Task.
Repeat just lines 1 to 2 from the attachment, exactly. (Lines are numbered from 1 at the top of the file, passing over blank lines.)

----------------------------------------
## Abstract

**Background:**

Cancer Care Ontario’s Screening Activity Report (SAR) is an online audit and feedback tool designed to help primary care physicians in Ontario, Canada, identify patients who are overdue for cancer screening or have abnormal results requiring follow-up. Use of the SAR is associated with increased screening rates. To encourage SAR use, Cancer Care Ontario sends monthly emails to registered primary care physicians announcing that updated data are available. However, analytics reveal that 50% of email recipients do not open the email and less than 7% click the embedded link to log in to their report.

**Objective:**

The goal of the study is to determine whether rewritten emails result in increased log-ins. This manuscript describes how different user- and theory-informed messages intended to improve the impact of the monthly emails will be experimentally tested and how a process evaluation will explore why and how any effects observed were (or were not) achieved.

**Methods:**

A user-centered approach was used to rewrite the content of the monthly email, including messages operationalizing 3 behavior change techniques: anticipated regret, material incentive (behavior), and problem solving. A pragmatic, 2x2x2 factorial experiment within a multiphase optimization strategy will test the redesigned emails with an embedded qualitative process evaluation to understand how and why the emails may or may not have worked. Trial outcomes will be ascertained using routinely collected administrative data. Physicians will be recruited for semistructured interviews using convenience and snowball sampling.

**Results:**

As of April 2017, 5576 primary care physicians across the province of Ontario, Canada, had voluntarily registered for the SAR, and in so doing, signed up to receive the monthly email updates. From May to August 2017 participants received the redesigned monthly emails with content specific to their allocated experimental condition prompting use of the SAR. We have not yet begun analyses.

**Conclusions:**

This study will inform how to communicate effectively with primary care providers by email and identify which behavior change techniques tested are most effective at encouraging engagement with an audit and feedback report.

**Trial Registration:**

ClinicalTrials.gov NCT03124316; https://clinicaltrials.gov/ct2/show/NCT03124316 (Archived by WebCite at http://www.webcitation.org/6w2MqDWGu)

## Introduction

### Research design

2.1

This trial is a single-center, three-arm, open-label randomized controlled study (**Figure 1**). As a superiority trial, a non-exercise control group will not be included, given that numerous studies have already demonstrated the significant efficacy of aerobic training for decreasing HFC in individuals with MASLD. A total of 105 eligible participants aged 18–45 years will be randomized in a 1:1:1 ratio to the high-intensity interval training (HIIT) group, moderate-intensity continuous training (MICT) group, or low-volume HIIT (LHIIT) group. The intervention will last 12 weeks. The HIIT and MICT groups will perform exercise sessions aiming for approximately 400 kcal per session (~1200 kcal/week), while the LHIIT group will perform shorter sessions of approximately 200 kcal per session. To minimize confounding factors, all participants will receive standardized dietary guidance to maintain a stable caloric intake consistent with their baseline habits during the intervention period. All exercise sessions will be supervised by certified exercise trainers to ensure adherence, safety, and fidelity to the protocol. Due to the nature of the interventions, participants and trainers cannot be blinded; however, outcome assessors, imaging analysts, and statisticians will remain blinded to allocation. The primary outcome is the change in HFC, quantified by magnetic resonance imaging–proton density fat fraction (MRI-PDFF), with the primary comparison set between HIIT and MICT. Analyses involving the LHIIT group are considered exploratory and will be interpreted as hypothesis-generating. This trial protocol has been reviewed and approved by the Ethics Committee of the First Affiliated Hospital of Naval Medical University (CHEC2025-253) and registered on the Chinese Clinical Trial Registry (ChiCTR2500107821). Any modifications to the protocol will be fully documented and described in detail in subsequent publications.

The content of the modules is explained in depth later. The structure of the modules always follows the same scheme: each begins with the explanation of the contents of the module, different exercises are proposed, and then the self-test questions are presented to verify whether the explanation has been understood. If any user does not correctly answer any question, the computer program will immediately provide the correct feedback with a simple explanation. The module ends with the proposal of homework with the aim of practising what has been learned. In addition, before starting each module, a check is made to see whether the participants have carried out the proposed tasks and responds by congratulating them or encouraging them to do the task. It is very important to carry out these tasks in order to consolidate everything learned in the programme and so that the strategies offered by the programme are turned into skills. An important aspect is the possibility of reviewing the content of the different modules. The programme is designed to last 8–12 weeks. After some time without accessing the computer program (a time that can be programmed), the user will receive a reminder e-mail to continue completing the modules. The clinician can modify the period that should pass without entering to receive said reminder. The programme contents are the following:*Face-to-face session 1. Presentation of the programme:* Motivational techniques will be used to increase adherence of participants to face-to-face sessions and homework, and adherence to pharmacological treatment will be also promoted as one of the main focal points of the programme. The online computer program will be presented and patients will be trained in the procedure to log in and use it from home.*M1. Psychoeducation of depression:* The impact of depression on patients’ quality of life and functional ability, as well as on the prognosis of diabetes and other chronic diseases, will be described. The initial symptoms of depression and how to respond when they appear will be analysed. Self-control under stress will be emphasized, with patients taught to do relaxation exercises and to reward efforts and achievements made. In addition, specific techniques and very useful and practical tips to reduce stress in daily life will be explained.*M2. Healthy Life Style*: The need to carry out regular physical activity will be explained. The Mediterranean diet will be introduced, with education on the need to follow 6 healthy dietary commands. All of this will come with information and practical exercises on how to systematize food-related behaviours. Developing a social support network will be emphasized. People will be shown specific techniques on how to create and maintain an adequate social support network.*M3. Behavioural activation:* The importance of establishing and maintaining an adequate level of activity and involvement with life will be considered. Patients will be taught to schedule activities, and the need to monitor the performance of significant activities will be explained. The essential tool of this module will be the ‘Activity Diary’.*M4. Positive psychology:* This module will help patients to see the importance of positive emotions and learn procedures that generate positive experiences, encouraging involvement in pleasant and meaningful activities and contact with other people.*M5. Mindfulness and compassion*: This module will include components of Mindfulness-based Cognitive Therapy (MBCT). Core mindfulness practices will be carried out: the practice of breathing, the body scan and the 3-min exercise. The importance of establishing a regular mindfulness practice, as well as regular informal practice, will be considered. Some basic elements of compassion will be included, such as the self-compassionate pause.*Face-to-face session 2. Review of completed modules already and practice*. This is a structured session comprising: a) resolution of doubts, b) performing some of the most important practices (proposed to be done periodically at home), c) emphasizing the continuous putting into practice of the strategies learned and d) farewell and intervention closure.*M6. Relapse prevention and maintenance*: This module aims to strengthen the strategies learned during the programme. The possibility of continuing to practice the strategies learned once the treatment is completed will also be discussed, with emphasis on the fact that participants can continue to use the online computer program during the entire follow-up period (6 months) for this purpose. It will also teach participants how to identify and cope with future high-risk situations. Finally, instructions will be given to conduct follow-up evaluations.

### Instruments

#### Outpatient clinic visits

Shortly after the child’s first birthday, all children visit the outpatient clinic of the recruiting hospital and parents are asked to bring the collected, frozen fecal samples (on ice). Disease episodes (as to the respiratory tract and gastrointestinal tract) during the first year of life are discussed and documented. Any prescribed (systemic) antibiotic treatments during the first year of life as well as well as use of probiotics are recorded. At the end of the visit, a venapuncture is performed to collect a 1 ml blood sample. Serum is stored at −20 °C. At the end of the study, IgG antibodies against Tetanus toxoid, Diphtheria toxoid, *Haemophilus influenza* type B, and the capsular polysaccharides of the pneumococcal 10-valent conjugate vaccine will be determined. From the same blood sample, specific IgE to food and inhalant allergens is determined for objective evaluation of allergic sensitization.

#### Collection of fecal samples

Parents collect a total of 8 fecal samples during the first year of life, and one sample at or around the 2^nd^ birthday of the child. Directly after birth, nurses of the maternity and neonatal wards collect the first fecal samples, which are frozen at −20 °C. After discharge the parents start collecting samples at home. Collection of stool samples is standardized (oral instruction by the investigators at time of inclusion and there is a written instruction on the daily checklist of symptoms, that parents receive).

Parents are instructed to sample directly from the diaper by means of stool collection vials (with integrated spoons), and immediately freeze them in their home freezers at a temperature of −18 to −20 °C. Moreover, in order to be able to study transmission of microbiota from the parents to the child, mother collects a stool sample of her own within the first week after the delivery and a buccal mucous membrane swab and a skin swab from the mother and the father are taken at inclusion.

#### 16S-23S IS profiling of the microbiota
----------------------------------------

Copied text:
## Abstract

**Background:**